Marine Biology

08/21/2014 - 12:00

Algae might seem easy to ignore, but they are the ultimate source of all organic matter that marine animals depend upon. Humans are increasingly dependent on algae, too, to suck up climate-warming carbon dioxide from the atmosphere and sink it to the bottom of the ocean. Now, by using a combination of satellite imagery and laboratory experiments, researchers have evidence showing that viruses infecting those algae are driving the life-and-death dynamics of the algae’s blooms, even when all else stays essentially the same, and this has important implications for our climate.

07/09/2014 - 05:36

The future health of the world’s coral reefs and the animals that depend on them relies in part on the ability of one tiny symbiotic sea creature to get fat—and to be flexible about the type of algae it cooperates with. In the first study of its kind, scientists at The Ohio State University discovered that corals—tiny reef-forming animals that live symbiotically with algae—are better able to recover from yearly bouts of heat stress, called “bleaching,” when they keep large energy reserves—mostly as fat—socked away in their cells.

 

04/24/2014 - 06:49

The smallest, most abundant marine microbe, Prochlorococcus, is a photosynthetic bacteria species essential to the marine ecosystem. An estimated billion billion billion of the single-cell creatures live in the oceans, forming the base of the marine food chain and occupying a range of ecological niches based on temperature, light and chemical preferences, and interactions with other species. But the full extent and characteristics of diversity within this single species remains a puzzle.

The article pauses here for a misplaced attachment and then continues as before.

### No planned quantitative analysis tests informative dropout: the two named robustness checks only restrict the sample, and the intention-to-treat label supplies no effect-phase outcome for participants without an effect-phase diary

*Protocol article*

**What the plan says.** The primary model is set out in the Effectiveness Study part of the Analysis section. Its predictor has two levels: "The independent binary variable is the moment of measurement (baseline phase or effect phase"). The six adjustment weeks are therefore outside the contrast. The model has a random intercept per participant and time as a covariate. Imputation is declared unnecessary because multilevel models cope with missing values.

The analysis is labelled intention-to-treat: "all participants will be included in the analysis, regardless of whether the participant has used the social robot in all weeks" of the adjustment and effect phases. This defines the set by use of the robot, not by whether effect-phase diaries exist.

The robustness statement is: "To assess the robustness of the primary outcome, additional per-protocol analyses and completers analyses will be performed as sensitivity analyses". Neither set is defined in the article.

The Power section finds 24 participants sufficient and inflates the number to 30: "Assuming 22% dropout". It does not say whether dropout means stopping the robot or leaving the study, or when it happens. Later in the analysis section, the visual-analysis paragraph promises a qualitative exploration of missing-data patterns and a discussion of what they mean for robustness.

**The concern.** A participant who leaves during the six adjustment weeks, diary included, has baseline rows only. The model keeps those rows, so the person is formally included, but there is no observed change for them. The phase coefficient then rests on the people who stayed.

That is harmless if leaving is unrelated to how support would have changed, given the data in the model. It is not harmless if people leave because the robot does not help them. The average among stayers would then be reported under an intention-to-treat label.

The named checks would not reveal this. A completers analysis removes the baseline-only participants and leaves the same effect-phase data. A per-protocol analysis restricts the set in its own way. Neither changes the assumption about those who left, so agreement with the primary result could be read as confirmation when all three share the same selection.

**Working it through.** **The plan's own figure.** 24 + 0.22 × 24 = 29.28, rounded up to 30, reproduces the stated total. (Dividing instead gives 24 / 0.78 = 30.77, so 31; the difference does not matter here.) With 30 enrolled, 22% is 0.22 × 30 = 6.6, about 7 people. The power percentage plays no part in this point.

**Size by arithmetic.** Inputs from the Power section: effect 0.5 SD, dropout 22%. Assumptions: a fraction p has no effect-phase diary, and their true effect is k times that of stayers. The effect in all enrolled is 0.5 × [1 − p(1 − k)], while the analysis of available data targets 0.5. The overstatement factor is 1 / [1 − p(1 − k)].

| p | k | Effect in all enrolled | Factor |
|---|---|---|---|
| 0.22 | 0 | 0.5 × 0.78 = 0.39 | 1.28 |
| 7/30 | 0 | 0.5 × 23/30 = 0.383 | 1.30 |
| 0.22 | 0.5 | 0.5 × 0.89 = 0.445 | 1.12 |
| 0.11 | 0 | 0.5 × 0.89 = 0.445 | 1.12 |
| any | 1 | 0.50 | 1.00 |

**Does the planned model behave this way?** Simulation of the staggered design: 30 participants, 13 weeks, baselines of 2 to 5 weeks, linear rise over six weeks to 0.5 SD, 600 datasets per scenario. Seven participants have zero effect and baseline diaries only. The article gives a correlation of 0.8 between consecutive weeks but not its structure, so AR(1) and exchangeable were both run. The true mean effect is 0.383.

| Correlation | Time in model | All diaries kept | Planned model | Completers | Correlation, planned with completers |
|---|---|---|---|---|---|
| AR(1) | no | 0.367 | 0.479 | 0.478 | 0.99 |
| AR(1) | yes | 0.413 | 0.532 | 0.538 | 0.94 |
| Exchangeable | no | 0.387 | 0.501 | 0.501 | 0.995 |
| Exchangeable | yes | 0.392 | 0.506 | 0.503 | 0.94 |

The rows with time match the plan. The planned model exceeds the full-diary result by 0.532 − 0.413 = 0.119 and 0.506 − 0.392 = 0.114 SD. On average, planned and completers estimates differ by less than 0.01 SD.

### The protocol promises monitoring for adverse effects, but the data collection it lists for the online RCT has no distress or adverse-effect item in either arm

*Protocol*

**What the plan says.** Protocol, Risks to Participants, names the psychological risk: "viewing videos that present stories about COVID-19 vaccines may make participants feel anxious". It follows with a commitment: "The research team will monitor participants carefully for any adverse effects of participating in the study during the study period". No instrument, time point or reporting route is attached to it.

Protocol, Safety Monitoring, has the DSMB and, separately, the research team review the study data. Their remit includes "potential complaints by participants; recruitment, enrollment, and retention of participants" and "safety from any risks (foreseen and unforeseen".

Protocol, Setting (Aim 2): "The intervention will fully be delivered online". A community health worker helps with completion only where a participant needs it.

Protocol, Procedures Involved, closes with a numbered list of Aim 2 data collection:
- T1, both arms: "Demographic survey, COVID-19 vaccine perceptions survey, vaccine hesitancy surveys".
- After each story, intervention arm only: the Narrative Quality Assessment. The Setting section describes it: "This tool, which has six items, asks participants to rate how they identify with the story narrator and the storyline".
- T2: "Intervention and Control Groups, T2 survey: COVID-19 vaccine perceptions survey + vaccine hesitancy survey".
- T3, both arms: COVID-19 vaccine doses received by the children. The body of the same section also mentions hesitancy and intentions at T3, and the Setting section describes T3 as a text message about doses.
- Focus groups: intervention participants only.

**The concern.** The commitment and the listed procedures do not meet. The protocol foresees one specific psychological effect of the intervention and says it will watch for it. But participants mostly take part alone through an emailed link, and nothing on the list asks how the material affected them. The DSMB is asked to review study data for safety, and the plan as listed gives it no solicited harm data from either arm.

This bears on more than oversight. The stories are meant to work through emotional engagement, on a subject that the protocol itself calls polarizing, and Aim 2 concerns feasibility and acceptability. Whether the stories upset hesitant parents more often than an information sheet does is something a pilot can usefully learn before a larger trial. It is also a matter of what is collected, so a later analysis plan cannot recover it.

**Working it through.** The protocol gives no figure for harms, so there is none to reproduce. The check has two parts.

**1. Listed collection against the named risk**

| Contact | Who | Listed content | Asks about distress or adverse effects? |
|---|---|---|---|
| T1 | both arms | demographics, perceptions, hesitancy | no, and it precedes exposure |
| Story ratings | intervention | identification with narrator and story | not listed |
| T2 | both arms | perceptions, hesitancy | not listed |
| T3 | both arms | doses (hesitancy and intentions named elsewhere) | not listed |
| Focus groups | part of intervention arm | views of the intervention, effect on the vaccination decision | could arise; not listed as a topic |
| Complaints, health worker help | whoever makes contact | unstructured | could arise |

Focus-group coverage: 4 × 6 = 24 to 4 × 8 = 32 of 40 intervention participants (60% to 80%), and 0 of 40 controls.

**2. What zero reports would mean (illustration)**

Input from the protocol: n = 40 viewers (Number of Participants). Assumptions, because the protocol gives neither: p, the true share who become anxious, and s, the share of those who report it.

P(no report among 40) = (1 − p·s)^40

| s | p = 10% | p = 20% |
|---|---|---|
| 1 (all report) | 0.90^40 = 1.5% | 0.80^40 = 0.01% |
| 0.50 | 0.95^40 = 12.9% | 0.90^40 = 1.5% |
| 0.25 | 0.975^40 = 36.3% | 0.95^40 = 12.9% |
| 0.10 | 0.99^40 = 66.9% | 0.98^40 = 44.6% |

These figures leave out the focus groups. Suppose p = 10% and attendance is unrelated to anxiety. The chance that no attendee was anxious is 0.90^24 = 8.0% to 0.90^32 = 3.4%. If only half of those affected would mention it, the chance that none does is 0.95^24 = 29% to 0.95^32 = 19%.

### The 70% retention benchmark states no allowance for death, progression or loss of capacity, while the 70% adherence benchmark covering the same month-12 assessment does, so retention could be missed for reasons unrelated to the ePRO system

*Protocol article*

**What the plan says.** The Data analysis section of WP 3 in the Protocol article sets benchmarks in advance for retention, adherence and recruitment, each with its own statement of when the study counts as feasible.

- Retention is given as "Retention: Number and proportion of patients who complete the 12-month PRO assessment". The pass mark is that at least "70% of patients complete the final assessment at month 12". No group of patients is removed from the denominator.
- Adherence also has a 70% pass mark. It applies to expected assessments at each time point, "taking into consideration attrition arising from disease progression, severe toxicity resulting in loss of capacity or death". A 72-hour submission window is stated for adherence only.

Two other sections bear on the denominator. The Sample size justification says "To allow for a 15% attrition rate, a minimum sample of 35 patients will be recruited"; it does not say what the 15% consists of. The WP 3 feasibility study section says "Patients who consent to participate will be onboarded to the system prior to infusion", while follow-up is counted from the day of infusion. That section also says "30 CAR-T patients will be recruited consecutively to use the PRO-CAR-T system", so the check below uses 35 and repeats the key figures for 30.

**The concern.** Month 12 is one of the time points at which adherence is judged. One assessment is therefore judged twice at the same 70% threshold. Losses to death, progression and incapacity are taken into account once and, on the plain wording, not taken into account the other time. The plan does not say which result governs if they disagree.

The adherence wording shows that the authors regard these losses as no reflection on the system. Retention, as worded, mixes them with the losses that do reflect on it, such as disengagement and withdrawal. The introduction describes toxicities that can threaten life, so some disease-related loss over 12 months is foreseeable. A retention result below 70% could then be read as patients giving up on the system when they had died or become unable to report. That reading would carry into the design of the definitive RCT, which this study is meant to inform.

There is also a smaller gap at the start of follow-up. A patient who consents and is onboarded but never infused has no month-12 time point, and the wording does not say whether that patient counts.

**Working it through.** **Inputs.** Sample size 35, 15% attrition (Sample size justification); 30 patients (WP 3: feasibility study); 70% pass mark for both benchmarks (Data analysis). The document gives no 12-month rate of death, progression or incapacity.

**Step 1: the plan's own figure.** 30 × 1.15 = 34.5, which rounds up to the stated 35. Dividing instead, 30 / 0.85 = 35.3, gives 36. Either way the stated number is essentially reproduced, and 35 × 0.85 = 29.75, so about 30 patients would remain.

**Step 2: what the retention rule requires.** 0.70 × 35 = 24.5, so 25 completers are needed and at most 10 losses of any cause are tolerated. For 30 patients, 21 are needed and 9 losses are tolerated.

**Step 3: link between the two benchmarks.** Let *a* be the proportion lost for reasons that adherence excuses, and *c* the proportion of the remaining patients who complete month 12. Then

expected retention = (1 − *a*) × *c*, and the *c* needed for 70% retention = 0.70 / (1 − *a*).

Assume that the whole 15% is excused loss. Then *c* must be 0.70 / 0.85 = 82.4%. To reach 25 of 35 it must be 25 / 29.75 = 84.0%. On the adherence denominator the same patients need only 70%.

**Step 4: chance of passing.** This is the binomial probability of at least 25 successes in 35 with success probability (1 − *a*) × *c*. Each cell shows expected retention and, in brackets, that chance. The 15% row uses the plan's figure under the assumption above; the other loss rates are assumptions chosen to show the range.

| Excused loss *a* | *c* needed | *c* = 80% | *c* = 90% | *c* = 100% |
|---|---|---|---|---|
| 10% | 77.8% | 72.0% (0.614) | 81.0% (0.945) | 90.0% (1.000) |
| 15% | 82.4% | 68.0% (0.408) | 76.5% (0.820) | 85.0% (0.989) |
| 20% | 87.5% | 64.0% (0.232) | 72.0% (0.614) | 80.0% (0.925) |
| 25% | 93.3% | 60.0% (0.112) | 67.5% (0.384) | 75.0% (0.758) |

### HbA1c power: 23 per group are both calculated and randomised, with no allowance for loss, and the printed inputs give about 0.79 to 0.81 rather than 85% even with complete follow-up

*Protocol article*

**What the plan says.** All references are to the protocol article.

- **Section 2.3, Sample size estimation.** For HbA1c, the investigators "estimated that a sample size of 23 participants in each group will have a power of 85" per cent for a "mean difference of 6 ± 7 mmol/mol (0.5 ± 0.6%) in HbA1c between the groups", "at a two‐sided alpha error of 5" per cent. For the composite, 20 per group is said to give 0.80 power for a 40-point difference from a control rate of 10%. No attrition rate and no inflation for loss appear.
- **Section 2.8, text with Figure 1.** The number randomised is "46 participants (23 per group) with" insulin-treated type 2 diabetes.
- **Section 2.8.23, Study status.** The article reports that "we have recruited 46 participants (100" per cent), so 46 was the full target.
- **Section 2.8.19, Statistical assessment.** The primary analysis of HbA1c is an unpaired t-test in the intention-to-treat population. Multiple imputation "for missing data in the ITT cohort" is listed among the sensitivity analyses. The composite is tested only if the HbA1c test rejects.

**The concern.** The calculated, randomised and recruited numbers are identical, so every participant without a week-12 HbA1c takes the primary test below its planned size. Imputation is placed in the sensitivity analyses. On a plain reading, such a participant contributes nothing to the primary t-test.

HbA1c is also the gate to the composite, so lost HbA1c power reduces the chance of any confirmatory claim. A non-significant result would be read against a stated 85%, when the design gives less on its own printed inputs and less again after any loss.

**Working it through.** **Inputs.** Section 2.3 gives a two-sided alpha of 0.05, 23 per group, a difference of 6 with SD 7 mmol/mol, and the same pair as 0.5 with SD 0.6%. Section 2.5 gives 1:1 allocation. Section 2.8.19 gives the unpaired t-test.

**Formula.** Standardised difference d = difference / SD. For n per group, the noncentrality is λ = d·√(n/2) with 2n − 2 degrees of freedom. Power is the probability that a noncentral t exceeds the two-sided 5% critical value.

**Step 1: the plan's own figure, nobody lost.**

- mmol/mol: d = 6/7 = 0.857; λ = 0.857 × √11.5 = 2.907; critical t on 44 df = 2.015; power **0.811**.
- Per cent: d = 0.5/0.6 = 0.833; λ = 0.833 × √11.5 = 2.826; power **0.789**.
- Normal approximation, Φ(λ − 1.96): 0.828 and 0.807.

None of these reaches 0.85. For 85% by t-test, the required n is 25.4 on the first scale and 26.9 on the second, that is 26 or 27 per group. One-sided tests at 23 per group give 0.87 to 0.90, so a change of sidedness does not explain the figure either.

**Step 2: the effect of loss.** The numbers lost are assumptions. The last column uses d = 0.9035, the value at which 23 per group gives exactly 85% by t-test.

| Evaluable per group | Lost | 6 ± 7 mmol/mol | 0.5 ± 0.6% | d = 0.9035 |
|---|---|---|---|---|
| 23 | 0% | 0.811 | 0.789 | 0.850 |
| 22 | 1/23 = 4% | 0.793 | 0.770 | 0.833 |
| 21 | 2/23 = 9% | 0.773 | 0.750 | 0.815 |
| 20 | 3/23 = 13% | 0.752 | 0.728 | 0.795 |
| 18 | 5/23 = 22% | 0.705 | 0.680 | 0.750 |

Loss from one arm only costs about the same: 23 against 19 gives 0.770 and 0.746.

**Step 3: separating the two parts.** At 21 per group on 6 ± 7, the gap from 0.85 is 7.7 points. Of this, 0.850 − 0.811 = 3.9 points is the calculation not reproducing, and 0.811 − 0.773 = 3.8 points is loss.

04/23/2014 - 10:50

Use of ‘citizen scientists’ in monitoring populations of marine wildlife is an approach that often meets with scepticism in the scientific community. However, a new study published in the journal PLoS One shows that such citizen scientists, in this case experienced dive guides, can match an automated tracking tool in monitoring numbers of shark species. The study was carried out by researchers in the University of Western Australia, the Australian Institute of Marine Science and the Micronesian Shark Foundation.

 

02/24/2014 - 14:55

In a surprising new finding, researchers have discovered that bacterial movement is impeded in flowing water, enhancing the likelihood that the microbes will attach to surfaces. The new work could have implications for the study of marine ecosystems, and for our understanding of how infections take hold in medical devices.

 

02/07/2014 - 10:30

A team of researchers led by Virginia Tech and University of California, Berkeley, scientists has discovered that a regulatory process that turns on photosynthesis in plants at daybreak likely developed on Earth in ancient microbes 2.5 billion years ago, long before oxygen became available.